In a hell sort of society, the souls tend to be condemned not only for their selfish motives and agendas but also because of the impacts of their deeds on other individuals. According to Dante, civic people should be responsible for their actions as well as their results and effects. He presents men and women of prestigious nature and power who were in a position to influence and impact others both directly and indirectly but failed to do so. Dante argues that the violence, suffering, and anarchy of Hell are an effect of the failure of individuals to perform their duties and responsibilities or their direct abuse and preceding of such obligations. He contends that greed for money, pleasure, and power, as well as selfishness, are the root of all injustices reigning in Hell, while he perceives charity as the Hell and source of justice operating in Heaven (Ferrante).

Odyssey also addresses social interaction in detail. It uses an insignificant character, Homer, to deliver an essential theme. While the lower-class characters take up small roles, they depict the functions of the poor in the Ancient Greek community as well as the flaws and problems present in both the lower and upper sections of society. In truism, the more depressed class individuals have little and minimally felt impacts, and their voices are considered invaluable as compared to the more prominent, well-established, and wealthy individuals in society. The influential people often disregard and discredit the lower-class citizens, and at times, they suffer punishment when they are out of line (Helper).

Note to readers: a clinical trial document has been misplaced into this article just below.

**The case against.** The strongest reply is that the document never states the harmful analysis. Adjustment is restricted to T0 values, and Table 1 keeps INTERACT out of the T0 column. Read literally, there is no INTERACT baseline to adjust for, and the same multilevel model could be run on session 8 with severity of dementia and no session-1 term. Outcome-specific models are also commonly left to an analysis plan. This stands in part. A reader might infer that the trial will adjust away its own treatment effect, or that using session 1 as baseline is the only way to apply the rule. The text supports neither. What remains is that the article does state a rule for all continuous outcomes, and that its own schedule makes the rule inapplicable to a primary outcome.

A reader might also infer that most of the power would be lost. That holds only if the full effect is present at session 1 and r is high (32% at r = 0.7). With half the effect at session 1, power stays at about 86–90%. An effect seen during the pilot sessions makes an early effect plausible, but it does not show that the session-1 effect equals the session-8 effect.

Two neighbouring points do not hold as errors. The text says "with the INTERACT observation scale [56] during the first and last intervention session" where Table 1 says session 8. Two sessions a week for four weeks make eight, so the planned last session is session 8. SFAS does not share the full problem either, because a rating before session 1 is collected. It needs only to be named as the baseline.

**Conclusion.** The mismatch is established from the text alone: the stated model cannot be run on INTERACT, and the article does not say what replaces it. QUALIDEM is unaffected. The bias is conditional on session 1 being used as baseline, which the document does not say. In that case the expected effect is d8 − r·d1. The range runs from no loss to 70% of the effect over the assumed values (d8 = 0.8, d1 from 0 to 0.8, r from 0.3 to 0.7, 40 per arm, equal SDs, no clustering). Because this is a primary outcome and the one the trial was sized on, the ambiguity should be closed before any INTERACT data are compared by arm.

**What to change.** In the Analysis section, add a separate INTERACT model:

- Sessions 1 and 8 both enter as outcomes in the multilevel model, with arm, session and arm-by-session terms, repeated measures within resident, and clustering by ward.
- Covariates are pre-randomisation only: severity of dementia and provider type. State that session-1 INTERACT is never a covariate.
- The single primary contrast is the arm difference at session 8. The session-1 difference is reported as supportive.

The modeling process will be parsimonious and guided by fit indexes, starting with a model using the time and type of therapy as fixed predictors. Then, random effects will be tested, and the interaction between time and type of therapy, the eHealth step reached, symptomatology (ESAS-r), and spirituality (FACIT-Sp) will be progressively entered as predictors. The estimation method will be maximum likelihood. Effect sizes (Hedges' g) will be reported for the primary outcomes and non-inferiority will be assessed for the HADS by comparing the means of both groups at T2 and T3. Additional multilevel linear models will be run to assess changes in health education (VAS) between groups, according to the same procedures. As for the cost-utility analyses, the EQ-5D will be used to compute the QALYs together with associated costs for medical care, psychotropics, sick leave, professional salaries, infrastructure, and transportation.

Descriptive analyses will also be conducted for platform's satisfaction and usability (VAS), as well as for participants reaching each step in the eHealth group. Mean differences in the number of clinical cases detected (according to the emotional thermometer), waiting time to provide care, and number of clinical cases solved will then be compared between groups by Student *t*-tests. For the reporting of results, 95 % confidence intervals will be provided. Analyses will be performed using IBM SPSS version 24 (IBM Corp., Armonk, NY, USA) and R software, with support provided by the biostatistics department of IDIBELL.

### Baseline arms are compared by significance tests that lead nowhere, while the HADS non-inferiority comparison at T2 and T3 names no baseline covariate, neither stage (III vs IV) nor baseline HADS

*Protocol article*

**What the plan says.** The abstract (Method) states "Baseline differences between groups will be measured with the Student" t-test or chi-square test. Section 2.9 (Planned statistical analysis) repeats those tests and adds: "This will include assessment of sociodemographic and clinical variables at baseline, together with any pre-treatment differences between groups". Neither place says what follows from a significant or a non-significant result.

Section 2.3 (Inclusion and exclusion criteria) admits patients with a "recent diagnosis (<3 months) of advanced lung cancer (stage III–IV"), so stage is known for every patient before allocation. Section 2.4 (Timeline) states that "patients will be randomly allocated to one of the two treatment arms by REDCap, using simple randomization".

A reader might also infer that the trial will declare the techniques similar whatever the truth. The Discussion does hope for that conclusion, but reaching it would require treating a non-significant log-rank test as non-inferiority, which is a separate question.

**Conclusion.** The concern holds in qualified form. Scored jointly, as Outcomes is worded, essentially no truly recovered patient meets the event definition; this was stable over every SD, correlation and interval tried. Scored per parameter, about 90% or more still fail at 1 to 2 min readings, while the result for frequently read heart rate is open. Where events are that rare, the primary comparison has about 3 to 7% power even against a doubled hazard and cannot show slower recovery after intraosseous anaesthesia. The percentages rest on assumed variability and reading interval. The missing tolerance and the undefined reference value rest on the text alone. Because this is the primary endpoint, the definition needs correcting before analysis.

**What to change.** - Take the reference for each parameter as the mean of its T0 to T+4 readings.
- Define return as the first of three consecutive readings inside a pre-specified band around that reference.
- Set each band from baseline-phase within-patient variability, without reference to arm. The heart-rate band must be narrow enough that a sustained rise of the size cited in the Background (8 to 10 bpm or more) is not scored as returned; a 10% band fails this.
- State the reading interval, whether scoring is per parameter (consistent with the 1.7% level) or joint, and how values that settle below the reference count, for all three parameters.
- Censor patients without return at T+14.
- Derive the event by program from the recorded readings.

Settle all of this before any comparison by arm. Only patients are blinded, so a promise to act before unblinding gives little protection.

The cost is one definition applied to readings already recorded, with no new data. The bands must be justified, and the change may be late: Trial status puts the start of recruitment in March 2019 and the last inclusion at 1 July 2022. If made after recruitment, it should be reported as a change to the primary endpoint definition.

However, these characters work outside the text to deliver the core themes in the play, depicting the level of cruelty meted to them by the upper class and the absence of justice for the poor citizens in a community. The characters also bring to light the social problems and concerns that may not be directly present in the Odyssey. Some of the lower class individuals are given real and authentic voices, which are used to indicate the hospitality and right attitude of individuals in that segment (Whittaker).

Conclusively, the above individuals address the theme of social interaction by relating the various concerns present in the community. There is a comparison of the lower and upper-class citizens as well as their character and attitude towards one another. While they try to explain how dependence came about, leading to the formation of households, villages, societies, and cities or states, they also show the relationship among the citizens.

Works Cited

Clayton, Edward. “Aristotle: Politics.” Internet Encyclopedia of Philosophy: A Peer Reviewed Source (n.d.). Essay.

Collins, Matt. Dante’s Divine Comedy in Late Medieval and Early Renaissance art. 2018. Essay.

Ferrante, Joan. The Corrupt Society. n.d. Print.

Helper, School Work. “Upper & Lower Class in Homer’s Odyssey.” School Work Helper (2017). Essay.

Miller, Fred. Stanford Encyclopedia of Philosophy. 2017. Print.

Whittaker, Helene. “GENDER ROLES IN THE ODYSSEY.” Essay. n.d.